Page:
By JoAnne Castagna, Ed.D.
Elementary school students are looking out their classroom windows at a nearby construction project and jotting down what they see. They’re interested because what’s being constructed is their new school that they helped to plan out.
The U.S. Army Corps of Engineers, New York District, is constructing a new state of the art elementary school for the children of Army Soldiers and Department of Defense civilians who live on the installation at the U.S. Military Academy at West Point, New York. The students are playing an active role in the planning out of their school as a way for them to learn about careers in science, technology, engineering, art and mathematics, or what is called STEAM. When completed, it will be an energy efficient structure that will continue to serve as a STEAM teaching tool.
The Army Corps has constructed many of the structures on the historic 200-year old campus. Now it’s creating a new school for the Department of Defense Education Activity. The DoDEA had a paradigm shift in its methodology. It’s changing the way teachers instruct and students learn by using an assortment of technological tools to better prepare students for their future.
To help it do this, it’s making all of its new schools 21st Century Education Buildings. According to the DoDEA website, this is a school that has a flexible and adaptable design to provide different kinds of learners the environments they need to learn.
“Students learn in different modalities and environments. As educators, we want to create this learning environment for them,” said Denise DeMarco, Principal, West Point Elementary School.
21st Century Education Building
The new West Point Elementary School will replace an outdated structure that was built in the 1960s. It will serve 509 students from pre-kindergarten to fifth grade and will be located near the campus’ middle school and gym. The multi-story, 95,552 square foot school is being built into the side of a mountain and will have beautiful views of the Hudson River, the river valley, and the surrounding forests. Its design will embrace this beauty as a way to educate students about their region and the local culture.
Features that will help to do this include large windows and the use of a wide variety of colored paints and bricks to be used for the floors and ceilings. This will bring the vibrancy of the region into the building. What will also do this are the interior structures.
“For example, instead of having utilitarian staircases, the stairwells will be painted with pleasing colors for a pastoral feel,” said Timothy Pillsworth, Project Engineer, New York District, U.S. Army Corps of Engineers.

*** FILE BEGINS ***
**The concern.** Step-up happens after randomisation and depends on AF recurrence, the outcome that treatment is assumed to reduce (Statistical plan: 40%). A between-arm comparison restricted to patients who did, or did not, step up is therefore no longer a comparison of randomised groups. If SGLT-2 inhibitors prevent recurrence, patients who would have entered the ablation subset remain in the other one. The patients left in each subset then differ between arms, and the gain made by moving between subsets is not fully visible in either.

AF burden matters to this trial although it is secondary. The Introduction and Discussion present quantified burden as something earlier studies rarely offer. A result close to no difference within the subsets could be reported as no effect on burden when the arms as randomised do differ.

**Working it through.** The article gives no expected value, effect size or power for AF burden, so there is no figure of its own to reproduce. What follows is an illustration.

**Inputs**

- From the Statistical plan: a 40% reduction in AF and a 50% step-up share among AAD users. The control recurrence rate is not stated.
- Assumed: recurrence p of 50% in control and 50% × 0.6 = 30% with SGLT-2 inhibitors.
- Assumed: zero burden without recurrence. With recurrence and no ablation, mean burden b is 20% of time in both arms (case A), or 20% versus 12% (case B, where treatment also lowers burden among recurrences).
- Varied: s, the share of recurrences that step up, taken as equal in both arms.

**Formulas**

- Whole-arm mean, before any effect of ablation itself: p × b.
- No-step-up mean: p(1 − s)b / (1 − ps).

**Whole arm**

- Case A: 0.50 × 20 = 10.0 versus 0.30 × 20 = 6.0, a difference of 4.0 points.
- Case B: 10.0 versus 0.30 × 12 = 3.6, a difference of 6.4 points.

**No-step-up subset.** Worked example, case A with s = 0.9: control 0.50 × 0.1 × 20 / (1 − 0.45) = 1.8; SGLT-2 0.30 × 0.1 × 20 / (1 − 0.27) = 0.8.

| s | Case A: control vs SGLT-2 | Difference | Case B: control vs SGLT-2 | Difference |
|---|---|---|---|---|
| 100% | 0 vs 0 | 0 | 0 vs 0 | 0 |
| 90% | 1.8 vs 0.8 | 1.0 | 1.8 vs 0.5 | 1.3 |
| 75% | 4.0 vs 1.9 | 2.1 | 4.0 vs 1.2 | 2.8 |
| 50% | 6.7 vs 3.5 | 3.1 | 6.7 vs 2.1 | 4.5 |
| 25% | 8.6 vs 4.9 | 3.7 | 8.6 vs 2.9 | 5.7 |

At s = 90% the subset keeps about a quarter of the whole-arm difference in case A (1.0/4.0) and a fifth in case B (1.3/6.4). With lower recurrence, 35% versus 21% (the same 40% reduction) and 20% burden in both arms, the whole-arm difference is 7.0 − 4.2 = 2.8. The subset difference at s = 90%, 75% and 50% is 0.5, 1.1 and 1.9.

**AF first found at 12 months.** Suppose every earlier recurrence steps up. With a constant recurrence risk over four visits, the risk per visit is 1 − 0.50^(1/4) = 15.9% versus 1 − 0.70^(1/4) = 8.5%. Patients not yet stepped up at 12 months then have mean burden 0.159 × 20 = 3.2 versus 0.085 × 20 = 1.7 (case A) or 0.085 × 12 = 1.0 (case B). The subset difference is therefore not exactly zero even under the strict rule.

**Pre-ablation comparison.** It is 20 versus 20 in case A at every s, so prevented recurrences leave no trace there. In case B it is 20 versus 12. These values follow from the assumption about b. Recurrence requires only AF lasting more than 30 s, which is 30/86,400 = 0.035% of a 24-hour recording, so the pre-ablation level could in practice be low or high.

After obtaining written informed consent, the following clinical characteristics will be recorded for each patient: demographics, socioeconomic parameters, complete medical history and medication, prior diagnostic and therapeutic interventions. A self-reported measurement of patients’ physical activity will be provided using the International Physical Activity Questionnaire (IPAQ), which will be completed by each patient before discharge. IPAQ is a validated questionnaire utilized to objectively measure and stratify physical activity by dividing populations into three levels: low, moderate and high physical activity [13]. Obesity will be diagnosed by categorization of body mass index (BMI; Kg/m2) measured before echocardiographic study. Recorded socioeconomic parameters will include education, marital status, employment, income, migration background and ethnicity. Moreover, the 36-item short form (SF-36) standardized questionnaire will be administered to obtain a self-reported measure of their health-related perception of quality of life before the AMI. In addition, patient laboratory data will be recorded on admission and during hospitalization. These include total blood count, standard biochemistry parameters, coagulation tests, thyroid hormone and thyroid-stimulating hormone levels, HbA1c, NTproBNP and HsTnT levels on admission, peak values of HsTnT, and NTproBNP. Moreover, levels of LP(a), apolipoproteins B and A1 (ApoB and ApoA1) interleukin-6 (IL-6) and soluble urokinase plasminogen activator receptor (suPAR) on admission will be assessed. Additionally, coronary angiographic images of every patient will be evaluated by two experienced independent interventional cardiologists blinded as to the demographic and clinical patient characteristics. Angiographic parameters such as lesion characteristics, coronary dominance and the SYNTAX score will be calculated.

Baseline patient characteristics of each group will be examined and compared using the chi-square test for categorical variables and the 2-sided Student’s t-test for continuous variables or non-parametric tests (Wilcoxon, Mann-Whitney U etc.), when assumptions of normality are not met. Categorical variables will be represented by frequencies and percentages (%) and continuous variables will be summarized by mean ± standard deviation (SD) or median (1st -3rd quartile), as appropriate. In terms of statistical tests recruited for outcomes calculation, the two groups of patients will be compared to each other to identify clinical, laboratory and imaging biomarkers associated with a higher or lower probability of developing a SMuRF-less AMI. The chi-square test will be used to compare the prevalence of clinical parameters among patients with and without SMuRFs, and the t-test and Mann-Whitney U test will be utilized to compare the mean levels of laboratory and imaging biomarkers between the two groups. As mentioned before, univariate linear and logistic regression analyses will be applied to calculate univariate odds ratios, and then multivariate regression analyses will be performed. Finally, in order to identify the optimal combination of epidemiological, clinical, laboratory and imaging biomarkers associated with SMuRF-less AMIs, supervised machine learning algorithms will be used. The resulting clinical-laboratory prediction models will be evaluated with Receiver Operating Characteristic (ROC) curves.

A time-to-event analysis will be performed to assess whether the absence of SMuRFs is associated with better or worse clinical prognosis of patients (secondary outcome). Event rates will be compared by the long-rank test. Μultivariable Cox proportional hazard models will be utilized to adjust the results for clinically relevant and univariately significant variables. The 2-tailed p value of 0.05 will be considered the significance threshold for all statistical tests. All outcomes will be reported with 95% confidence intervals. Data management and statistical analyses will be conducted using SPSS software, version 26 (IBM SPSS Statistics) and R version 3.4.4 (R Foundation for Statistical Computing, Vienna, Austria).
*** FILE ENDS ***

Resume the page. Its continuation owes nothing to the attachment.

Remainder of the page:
Speaking of utilitarian, instead of having corridors with classrooms to the left and right, students will learn in flexible learning spaces called Learning Neighborhoods. There will be five Learning Neighborhoods. Inside these neighborhoods there will be six learning studios and a teacher collaboration room surrounding a central learning Hub. The studios can be used for large or small groups and one-on-one instruction.
“These flexible spaces will provide teachers an opportunity to be more collaborative in their teaching and they will be able to group students with like interests, needs, and learning goals,” DeMarco said.
Another benefit of these spaces is that it makes the best use of time during a day. Instead of students leaving their neighborhoods to see different instructors, the instructors will come to them in the neighborhoods. The center Hub area will serve as a seating and learning area and will have a variety of different chairs and tables for students including couches, beanbags, and pillows.
“Some students learn better at a table and chair and others sitting on the floor or on a bean bag,” DeMarco said.
In these neighborhoods and throughout the building, there will be moving partition walls that open and close like accordions, allowing the teachers to expand or limit the areas where they give their lessons. Also throughout the school there will be LED light fixtures. These lights will have sensors that will turn off or dim the lights depending on the amount of natural light entering the large windows and if there are people occupying the room. Natural light will be provided to its fullest. Besides having large windows, there will also be light wells throughout the structure letting in natural light.